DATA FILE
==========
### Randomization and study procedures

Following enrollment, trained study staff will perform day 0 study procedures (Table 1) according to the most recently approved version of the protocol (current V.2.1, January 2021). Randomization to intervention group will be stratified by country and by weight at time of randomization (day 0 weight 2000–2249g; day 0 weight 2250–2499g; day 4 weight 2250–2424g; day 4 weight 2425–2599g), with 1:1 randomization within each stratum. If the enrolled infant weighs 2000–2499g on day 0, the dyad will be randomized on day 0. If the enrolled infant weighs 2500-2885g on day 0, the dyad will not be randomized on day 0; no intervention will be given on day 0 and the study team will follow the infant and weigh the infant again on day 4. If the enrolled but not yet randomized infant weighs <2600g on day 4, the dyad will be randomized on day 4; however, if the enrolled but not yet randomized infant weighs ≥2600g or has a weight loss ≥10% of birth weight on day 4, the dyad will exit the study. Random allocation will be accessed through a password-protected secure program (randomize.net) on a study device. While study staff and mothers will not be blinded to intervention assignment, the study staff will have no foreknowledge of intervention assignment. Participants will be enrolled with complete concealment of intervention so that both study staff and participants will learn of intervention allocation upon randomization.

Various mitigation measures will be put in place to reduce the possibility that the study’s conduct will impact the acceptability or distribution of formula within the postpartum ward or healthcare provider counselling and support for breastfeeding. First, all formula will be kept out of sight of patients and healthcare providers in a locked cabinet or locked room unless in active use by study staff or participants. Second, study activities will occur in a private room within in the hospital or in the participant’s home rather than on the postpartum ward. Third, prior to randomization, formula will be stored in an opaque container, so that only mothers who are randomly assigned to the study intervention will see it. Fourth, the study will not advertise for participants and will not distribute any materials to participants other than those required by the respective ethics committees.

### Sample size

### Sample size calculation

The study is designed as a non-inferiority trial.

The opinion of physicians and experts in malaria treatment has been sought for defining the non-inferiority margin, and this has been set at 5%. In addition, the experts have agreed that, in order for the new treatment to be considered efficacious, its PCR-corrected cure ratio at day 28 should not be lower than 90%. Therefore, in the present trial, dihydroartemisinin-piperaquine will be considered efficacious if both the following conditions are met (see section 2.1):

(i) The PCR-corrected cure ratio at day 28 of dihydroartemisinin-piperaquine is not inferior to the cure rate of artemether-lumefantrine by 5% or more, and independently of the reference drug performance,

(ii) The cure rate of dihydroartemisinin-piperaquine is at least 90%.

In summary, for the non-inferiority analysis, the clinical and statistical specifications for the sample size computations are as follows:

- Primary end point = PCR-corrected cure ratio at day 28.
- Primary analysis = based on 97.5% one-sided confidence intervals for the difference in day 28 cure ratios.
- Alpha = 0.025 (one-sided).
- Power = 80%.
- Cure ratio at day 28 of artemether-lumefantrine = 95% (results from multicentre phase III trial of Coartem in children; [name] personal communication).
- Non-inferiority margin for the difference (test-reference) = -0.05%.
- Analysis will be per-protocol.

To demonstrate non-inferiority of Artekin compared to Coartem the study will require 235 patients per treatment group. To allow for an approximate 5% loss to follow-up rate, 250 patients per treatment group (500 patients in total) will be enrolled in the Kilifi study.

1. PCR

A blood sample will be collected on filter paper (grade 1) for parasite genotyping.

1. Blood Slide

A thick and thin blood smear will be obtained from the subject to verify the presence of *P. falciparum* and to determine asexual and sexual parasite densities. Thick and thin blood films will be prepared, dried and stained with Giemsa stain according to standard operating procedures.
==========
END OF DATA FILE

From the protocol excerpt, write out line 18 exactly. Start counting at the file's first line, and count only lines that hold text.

To demonstrate non-inferiority of Artekin compared to Coartem the study will require 235 patients per treatment group. To allow for an approximate 5% loss to follow-up rate, 250 patients per treatment group (500 patients in total) will be enrolled in the Kilifi study.